Tokyo Cosmo and Using Your Imagination

Tokyo Cosmo is an animated short by Takahiro Miyauchi and Takuya Okada and it doesn't happen often where I fall in love with something that I just randomly found on the Internet. I don't really know how to describe it. It can be said that it's about a woman who lives alone, or the power of imagination, or flying stuffed pigs. But it's so much more than that.

Miyauchi and Okada gave the Internet art when they released this short. It's almost five minutes in length but -- to me -- it packs a powerful punch. The way they choose to tell the story is the most important thing here. You should check out the full short above but if you're on the train or somewhere you shouldn't be watching videos, you can just skip ahead to my analysis.

The story isn't told through dialogue or subtitles (which I'm kind of grateful for since I don't have any grasp of the Japanese language) but it's told through the environment. Between short glimpses of our main character and her moving throughout the space, we get shots of what is around her.

We can see the way she decorates her room, what she eats, and who is important to her. And the shot above does this perfectly. This happens before she starts falling into the world of her imagination, and it acts as a little bit of foreshadowing. We can already see that she has some affection towards pigs before it's revealed that she's typing on the computer with a stuffed one on her lap. The picture she has up of her and a loved one (whether she's family or friend, it doesn't matter) lets us know that she doesn't get to see this person often.

The shot above is probably the most important because it allows us to enter her mind for a moment. The frame even goes black for a moment to mimic the feeling of blinking. This allows the audience to accept that they are now inside the mind of the protagonist. Which is very important for the more fantastical parts that end the short.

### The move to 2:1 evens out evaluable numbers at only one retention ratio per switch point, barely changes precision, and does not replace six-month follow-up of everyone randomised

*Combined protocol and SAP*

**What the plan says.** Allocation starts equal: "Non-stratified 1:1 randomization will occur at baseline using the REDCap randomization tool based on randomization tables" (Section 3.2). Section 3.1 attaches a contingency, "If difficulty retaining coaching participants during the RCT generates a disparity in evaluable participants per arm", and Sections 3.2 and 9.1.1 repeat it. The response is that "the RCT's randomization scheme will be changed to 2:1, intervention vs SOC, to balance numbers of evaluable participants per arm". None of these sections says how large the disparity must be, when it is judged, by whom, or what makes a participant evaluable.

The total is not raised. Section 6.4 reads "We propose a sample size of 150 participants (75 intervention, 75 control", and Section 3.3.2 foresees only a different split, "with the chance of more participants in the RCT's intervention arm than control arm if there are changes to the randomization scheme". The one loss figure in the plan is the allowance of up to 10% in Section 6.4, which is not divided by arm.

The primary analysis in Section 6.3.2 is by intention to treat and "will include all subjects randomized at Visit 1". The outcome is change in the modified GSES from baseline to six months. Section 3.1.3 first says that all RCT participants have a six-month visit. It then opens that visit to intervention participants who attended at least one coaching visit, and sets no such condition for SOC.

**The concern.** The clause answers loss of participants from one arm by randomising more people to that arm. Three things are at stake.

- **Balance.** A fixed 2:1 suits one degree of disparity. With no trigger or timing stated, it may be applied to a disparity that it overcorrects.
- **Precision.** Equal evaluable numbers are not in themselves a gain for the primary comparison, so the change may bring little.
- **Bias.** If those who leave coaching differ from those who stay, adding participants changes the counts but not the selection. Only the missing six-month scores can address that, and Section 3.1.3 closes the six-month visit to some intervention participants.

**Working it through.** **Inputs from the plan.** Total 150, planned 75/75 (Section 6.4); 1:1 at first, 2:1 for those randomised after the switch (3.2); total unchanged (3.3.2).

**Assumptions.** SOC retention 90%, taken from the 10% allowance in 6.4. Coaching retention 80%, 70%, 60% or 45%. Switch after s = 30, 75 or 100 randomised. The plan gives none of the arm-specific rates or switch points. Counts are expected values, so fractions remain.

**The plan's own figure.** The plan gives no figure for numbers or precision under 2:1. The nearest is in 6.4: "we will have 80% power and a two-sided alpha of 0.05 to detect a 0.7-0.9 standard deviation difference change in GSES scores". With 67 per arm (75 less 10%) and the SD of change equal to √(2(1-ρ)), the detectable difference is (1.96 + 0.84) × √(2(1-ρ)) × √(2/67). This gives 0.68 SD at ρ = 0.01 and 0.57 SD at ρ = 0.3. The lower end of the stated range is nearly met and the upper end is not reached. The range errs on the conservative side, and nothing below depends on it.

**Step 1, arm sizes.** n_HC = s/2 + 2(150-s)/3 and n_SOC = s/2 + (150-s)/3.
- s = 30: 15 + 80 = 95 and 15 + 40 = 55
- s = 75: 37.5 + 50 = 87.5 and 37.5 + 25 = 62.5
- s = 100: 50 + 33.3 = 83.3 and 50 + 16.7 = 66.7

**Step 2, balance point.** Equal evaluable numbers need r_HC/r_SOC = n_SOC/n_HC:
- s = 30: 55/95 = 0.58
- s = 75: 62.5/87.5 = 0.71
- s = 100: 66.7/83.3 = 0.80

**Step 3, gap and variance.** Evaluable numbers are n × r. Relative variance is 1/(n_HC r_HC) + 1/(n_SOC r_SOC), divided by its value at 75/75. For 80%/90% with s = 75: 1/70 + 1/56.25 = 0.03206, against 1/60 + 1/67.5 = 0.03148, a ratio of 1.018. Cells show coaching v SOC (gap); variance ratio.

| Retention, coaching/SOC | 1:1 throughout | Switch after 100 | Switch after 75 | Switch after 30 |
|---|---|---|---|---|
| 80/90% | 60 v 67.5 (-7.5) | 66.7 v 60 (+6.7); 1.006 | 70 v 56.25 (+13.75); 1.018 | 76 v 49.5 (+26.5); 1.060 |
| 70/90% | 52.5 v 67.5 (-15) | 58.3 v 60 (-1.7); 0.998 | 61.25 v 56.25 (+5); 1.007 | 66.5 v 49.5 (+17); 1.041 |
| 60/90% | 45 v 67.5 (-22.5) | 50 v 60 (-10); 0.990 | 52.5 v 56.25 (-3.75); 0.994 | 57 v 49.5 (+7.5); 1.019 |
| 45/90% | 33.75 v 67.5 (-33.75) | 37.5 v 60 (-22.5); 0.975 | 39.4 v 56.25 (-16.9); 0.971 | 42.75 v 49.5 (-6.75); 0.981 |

Satashi Kon's Ohayo

Even though the sound design is subpar, it's still very important for the distinction between our protagonist's reality and fantasy. The scenes we see of her in her apartment are quiet, or filled with the white noise of a television no one is watching. We get the sad almost penetrating hum of her appliances. We really get a sense of how mundane her life is on a daily basis. But when she enters her mind and forgets the world around her, our ears are filled with a magical score along with visual moments that one could only smile at.

Tokyo Cosmo really nails that feeling down. That day-to-day feeling one has after working the same job for a while. The short also perfectly depicts the way we get lost in our own thoughts and make our banal tasks (like killing a bug in your apartment) more "fun" or intriguing. It's an undeniably human trait to use your imagination to see past the boring nature of daily tasks.

And it's moments -- moments where we use our imagination or find fantasy in our day-to-day lives -- like this that make life a little easier.

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